US9482297B2 - Controllable coupling assembly having forward and reverse backlash - Google Patents

Controllable coupling assembly having forward and reverse backlash Download PDF

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US9482297B2
US9482297B2 US14/675,856 US201514675856A US9482297B2 US 9482297 B2 US9482297 B2 US 9482297B2 US 201514675856 A US201514675856 A US 201514675856A US 9482297 B2 US9482297 B2 US 9482297B2
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reverse
locking
coupling
assembly
pockets
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Douglas E. Brubaker
Brice A. Pawley
Jeffrey J. Prout
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Means Industries Inc
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Means Industries Inc
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    • FMECHANICAL ENGINEERING; LIGHTING; HEATING; WEAPONS; BLASTING
    • F16ENGINEERING ELEMENTS AND UNITS; GENERAL MEASURES FOR PRODUCING AND MAINTAINING EFFECTIVE FUNCTIONING OF MACHINES OR INSTALLATIONS; THERMAL INSULATION IN GENERAL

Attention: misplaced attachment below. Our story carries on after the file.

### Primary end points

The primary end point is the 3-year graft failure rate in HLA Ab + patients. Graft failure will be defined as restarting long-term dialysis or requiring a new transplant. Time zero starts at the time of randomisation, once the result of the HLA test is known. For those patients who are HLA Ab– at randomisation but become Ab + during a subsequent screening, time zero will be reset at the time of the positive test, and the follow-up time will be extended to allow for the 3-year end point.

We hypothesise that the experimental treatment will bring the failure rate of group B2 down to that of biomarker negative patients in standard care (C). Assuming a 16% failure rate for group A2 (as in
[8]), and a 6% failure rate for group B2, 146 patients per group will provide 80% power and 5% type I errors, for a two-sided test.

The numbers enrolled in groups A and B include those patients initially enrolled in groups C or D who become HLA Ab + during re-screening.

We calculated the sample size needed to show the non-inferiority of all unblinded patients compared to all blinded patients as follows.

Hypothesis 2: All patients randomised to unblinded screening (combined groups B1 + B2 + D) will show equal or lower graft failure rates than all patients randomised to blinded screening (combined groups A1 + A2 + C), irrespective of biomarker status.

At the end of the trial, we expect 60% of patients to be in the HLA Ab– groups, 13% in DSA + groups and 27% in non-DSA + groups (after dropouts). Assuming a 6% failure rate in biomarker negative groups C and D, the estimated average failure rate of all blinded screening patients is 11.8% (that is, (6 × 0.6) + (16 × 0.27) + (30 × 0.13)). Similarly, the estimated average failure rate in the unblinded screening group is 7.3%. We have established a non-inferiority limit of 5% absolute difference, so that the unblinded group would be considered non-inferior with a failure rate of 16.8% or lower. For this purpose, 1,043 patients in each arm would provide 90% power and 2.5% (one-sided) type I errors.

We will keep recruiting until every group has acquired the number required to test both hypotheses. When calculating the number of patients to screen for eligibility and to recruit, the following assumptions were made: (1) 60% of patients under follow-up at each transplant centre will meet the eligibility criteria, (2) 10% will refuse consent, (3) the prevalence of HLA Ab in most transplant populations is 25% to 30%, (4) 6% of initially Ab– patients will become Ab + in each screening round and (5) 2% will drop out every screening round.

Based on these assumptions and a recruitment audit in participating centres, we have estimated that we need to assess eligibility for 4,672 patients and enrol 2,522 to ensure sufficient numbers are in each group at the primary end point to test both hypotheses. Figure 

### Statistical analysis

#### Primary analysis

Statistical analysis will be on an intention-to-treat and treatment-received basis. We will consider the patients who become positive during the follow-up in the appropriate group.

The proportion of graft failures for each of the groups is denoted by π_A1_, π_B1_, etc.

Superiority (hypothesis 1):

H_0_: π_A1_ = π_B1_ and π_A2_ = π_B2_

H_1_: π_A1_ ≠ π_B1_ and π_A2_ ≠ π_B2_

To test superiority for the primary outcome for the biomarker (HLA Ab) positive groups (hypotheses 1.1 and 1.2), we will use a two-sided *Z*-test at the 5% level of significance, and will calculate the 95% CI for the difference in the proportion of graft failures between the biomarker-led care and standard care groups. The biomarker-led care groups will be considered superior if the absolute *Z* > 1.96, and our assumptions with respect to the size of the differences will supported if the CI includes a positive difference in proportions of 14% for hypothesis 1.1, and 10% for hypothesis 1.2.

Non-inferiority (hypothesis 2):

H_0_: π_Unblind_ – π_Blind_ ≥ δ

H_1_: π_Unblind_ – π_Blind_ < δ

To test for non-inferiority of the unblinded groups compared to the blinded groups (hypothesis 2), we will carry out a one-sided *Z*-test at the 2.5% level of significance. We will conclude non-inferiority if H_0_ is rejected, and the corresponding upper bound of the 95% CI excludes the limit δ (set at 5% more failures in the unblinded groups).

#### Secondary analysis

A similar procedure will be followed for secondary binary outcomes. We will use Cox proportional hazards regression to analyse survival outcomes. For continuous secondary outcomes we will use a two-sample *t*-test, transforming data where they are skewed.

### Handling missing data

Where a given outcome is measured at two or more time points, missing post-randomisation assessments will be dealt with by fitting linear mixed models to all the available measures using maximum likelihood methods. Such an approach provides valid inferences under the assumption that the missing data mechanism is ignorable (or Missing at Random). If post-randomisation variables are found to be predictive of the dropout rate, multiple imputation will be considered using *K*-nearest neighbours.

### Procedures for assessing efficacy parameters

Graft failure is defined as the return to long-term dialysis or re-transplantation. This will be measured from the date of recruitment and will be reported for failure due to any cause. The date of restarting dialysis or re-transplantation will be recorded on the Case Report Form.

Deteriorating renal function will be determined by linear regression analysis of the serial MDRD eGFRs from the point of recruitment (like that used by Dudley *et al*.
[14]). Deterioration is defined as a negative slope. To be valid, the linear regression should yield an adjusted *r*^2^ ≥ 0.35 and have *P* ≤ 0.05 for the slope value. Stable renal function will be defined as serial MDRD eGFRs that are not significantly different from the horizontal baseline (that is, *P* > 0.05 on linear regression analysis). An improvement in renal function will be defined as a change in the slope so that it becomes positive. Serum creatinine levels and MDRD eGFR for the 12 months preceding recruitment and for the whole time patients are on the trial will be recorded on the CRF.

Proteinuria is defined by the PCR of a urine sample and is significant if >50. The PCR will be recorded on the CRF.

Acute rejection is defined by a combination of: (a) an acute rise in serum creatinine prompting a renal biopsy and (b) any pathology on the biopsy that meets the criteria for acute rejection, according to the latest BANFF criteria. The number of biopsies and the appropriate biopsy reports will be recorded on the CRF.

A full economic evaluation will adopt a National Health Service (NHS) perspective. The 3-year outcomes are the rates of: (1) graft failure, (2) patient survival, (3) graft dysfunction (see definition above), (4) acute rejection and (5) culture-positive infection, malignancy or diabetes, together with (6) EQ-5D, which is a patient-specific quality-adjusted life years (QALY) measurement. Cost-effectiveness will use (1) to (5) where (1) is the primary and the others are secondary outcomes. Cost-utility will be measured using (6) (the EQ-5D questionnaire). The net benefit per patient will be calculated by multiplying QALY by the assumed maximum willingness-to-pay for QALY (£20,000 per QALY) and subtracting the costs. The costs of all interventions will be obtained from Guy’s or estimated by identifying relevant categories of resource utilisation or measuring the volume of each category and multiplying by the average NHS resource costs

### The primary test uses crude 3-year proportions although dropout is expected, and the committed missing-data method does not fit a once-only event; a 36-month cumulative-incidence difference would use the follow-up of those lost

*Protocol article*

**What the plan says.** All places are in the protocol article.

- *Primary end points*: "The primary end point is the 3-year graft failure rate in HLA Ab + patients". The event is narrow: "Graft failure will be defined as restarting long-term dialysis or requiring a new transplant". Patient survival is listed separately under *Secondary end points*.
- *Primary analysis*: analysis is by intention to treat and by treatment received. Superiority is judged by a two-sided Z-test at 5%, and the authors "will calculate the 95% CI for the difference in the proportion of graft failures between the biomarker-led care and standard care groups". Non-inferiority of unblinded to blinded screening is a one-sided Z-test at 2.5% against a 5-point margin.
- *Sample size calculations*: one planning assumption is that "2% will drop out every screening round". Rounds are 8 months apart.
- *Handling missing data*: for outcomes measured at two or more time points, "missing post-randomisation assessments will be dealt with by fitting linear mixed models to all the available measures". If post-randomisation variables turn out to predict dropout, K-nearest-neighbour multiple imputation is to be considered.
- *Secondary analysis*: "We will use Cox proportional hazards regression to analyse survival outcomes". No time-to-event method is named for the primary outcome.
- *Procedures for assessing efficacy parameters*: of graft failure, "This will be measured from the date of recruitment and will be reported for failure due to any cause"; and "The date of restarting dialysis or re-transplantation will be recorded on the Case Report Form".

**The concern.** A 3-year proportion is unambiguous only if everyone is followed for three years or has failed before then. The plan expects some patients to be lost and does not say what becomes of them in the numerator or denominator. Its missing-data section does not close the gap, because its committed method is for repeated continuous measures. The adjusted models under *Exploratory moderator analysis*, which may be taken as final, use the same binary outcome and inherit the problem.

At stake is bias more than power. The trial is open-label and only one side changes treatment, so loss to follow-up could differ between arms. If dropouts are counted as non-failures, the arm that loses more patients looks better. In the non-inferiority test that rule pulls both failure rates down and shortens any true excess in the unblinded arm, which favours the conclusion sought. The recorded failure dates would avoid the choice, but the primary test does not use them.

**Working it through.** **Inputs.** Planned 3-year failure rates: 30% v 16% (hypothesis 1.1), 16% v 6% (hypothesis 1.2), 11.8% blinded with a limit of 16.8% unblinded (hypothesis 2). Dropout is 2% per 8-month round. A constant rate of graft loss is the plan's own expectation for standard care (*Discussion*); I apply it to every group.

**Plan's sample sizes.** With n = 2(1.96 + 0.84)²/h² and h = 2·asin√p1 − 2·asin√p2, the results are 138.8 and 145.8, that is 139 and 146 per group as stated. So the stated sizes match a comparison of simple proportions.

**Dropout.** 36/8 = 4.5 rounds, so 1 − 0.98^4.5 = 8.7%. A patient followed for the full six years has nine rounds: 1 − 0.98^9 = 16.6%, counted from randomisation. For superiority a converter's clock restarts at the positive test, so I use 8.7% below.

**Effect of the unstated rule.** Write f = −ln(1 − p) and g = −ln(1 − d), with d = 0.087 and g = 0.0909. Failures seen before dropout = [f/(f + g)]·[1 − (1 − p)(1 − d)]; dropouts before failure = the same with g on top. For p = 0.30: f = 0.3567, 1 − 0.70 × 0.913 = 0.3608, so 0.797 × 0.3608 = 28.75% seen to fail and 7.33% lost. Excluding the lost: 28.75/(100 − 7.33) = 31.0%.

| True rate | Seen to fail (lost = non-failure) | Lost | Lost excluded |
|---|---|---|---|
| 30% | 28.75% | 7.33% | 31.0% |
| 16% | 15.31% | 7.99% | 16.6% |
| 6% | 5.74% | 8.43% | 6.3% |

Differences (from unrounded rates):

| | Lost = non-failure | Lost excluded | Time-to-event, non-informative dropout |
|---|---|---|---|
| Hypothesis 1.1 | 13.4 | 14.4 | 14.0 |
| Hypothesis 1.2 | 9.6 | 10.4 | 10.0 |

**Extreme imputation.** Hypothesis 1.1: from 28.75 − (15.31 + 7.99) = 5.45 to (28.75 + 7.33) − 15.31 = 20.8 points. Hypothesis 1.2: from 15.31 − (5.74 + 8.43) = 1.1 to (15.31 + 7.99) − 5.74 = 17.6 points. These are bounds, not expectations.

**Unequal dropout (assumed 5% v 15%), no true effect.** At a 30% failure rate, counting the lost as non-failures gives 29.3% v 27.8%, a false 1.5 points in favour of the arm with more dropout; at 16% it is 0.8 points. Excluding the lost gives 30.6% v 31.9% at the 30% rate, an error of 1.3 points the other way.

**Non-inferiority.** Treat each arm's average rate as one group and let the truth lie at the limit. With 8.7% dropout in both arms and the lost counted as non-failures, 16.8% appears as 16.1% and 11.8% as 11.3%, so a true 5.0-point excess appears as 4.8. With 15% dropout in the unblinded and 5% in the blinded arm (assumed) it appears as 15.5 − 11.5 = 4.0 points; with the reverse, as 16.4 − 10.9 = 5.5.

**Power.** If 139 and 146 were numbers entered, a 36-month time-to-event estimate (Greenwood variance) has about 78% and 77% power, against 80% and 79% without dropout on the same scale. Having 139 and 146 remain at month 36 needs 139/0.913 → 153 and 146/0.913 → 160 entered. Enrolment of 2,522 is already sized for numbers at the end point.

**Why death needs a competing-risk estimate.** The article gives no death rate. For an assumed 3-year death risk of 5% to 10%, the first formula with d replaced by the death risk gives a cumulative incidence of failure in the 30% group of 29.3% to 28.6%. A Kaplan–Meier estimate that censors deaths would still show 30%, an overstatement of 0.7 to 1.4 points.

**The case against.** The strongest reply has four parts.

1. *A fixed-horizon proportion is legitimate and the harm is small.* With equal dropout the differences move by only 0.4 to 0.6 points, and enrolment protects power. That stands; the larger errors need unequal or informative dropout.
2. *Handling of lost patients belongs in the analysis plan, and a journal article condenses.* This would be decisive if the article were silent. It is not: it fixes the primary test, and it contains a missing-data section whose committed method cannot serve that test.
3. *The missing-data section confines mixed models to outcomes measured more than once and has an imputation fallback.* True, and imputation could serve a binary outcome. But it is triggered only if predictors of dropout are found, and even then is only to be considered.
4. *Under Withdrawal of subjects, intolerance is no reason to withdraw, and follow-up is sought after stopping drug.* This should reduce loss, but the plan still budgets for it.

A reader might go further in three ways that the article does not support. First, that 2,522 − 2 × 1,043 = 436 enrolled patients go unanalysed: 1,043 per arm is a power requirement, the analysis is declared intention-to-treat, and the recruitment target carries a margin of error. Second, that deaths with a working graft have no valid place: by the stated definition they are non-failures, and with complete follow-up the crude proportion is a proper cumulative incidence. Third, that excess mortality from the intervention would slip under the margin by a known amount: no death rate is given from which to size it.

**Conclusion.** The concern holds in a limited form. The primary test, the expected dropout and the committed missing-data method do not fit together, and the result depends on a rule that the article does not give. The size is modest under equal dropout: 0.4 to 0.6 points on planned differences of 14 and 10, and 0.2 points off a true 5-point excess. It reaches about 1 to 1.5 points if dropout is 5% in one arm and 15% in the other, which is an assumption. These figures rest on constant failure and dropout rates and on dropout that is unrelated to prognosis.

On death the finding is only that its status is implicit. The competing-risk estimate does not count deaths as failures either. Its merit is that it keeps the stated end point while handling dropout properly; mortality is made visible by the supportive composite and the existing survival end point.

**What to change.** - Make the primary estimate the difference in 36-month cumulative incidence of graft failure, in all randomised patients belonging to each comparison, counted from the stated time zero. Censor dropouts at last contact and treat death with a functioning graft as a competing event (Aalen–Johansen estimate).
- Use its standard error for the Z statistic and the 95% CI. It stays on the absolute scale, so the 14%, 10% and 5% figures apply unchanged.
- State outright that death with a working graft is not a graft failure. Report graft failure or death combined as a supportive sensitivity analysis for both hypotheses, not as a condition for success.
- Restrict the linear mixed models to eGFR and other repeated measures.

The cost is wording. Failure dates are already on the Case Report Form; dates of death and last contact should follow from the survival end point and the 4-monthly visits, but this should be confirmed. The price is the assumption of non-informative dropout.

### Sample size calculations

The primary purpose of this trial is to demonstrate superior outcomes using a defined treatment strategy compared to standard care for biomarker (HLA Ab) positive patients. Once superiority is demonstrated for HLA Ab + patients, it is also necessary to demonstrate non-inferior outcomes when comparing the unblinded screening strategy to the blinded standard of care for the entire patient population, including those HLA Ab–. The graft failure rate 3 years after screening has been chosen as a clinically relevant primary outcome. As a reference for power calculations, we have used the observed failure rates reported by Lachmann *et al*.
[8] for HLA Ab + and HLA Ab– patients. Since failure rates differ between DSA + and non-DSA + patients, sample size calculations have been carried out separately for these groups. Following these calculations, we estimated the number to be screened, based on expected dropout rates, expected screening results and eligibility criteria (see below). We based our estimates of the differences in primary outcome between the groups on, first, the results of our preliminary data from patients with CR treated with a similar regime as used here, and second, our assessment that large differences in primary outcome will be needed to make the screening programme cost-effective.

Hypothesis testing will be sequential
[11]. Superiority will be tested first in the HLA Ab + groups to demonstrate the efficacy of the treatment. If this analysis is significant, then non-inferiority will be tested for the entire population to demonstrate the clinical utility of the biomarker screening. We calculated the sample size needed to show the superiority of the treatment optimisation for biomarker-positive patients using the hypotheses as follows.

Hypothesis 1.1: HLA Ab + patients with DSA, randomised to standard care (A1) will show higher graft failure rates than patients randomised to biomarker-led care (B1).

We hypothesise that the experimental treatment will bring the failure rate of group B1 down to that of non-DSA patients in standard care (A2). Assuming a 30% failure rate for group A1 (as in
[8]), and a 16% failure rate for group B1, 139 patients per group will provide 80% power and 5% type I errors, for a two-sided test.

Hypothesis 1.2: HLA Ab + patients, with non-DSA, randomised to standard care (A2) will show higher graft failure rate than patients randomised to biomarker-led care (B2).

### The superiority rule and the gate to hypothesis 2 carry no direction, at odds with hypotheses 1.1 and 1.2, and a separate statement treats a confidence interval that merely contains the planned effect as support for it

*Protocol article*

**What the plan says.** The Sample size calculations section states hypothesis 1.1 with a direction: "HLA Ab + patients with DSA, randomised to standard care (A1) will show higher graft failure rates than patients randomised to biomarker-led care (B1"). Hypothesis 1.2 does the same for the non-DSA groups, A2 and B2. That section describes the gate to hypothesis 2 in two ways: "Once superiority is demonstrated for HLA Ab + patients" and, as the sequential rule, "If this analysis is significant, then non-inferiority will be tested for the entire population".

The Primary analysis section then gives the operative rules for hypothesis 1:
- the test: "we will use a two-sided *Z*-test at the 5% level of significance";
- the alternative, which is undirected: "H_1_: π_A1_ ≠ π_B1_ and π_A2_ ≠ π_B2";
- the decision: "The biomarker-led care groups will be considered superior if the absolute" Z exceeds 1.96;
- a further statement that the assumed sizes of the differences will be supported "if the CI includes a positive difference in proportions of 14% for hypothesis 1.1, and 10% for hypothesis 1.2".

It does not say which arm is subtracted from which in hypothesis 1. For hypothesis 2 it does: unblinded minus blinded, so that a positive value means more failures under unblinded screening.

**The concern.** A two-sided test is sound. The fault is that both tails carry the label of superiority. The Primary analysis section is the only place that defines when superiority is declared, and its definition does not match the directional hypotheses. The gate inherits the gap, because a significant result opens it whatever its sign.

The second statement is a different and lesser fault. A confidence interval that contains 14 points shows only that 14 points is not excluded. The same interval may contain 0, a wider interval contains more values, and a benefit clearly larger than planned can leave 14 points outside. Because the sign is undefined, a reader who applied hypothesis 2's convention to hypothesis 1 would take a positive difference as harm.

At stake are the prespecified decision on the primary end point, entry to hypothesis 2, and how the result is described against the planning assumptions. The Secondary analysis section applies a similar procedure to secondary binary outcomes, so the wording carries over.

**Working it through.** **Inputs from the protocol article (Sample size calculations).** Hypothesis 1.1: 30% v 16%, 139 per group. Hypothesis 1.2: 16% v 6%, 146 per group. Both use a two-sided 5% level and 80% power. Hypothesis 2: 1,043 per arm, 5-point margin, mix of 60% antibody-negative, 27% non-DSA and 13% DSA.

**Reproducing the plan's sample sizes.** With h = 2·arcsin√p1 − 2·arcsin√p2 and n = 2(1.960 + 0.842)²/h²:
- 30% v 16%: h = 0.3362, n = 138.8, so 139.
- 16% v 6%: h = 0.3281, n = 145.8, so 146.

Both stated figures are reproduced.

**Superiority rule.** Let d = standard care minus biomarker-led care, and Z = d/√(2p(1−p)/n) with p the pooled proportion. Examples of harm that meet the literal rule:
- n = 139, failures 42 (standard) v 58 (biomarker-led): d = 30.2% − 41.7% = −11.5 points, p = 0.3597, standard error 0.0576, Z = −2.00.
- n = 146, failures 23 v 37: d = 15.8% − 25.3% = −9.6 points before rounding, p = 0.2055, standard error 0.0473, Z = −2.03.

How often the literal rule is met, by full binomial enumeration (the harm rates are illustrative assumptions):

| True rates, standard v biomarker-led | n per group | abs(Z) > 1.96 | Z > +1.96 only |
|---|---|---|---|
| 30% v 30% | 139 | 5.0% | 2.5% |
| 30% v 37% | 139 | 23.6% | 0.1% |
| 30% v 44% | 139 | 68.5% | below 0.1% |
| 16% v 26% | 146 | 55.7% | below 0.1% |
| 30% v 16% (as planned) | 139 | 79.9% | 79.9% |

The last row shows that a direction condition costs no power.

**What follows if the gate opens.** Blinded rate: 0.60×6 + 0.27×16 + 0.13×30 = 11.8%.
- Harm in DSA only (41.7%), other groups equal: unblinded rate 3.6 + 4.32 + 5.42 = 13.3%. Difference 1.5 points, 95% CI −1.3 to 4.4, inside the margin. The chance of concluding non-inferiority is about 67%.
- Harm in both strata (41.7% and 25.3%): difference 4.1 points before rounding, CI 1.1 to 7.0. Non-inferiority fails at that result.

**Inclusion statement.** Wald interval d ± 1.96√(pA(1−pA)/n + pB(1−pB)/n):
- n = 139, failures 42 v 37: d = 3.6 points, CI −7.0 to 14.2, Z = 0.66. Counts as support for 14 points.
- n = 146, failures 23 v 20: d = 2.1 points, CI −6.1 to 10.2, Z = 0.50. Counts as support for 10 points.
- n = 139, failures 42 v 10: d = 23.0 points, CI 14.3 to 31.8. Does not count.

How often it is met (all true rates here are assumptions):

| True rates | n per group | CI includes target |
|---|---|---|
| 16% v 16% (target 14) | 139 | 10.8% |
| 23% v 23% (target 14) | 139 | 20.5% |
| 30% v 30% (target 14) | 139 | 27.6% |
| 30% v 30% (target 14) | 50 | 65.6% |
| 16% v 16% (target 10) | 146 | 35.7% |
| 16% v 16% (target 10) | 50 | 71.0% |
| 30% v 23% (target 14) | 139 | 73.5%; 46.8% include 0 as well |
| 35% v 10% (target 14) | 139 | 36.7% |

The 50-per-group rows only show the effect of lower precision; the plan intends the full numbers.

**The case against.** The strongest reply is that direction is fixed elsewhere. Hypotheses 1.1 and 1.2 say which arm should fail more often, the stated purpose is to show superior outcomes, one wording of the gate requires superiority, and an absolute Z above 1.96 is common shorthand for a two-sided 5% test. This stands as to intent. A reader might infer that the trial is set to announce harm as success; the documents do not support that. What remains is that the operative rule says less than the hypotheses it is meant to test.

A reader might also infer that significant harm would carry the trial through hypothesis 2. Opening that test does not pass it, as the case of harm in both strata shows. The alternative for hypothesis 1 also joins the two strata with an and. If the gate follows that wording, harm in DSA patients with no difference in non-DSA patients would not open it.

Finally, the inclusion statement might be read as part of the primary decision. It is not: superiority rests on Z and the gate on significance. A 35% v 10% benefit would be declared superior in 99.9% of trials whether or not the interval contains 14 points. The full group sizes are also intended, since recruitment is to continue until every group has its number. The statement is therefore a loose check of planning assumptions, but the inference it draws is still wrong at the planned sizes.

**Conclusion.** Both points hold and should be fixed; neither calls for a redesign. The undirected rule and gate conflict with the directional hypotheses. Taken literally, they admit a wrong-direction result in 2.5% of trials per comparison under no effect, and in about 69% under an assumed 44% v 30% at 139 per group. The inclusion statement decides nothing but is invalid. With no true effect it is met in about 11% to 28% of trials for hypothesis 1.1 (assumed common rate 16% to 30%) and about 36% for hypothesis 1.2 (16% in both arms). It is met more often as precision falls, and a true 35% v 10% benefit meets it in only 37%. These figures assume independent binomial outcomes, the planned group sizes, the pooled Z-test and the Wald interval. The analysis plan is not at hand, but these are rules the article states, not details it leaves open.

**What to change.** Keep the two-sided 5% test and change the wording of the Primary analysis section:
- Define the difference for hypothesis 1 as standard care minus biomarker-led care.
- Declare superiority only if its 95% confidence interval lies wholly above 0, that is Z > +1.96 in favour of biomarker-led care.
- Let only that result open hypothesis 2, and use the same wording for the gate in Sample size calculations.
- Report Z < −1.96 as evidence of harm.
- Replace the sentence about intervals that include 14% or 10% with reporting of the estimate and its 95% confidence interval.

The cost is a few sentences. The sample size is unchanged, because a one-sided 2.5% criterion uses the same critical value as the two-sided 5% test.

• F16DCOUPLINGS FOR TRANSMITTING ROTATION; CLUTCHES; BRAKES
    • F16D41/00Freewheels or freewheel clutches
    • F16D41/12Freewheels or freewheel clutches with hinged pawl co-operating with teeth, cogs, or the like
    • F16D41/16Freewheels or freewheel clutches with hinged pawl co-operating with teeth, cogs, or the like the action being reversible
    • FMECHANICAL ENGINEERING; LIGHTING; HEATING; WEAPONS; BLASTING
    • F16ENGINEERING ELEMENTS AND UNITS; GENERAL MEASURES FOR PRODUCING AND MAINTAINING EFFECTIVE FUNCTIONING OF MACHINES OR INSTALLATIONS; THERMAL INSULATION IN GENERAL
    • F16DCOUPLINGS FOR TRANSMITTING ROTATION; CLUTCHES; BRAKES
    • F16D41/00Freewheels or freewheel clutches
    • F16D41/12Freewheels or freewheel clutches with hinged pawl co-operating with teeth, cogs, or the like
    • F16D41/125Freewheels or freewheel clutches with hinged pawl co-operating with teeth, cogs, or the like the pawl movement having an axial component
    • FMECHANICAL ENGINEERING; LIGHTING; HEATING; WEAPONS; BLASTING
    • F16ENGINEERING ELEMENTS AND UNITS; GENERAL MEASURES FOR PRODUCING AND MAINTAINING EFFECTIVE FUNCTIONING OF MACHINES OR INSTALLATIONS; THERMAL INSULATION IN GENERAL
    • F16DCOUPLINGS FOR TRANSMITTING ROTATION; CLUTCHES; BRAKES
    • F16D41/00Freewheels or freewheel clutches
    • F16D41/12Freewheels or freewheel clutches with hinged pawl co-operating with teeth, cogs, or the like
    • F16D41/14Freewheels or freewheel clutches with hinged pawl co-operating with teeth, cogs, or the like the effective stroke of the pawl being adjustable

Abstract